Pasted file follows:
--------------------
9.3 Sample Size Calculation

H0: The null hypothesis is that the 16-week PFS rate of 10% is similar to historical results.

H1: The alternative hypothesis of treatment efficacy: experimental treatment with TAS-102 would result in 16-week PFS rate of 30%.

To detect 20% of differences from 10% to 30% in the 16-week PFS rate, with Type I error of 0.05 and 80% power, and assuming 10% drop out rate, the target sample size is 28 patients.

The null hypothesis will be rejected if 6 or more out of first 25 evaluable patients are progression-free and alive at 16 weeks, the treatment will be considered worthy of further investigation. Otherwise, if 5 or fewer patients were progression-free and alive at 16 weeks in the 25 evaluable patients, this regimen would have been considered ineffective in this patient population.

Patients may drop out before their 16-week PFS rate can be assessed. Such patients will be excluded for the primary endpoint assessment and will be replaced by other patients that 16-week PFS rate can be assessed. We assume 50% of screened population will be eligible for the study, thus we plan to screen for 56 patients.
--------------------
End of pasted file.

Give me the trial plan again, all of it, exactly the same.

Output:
9.3 Sample Size Calculation

H0: The null hypothesis is that the 16-week PFS rate of 10% is similar to historical results.

H1: The alternative hypothesis of treatment efficacy: experimental treatment with TAS-102 would result in 16-week PFS rate of 30%.

To detect 20% of differences from 10% to 30% in the 16-week PFS rate, with Type I error of 0.05 and 80% power, and assuming 10% drop out rate, the target sample size is 28 patients.

The null hypothesis will be rejected if 6 or more out of first 25 evaluable patients are progression-free and alive at 16 weeks, the treatment will be considered worthy of further investigation. Otherwise, if 5 or fewer patients were progression-free and alive at 16 weeks in the 25 evaluable patients, this regimen would have been considered ineffective in this patient population.

Patients may drop out before their 16-week PFS rate can be assessed. Such patients will be excluded for the primary endpoint assessment and will be replaced by other patients that 16-week PFS rate can be assessed. We assume 50% of screened population will be eligible for the study, thus we plan to screen for 56 patients.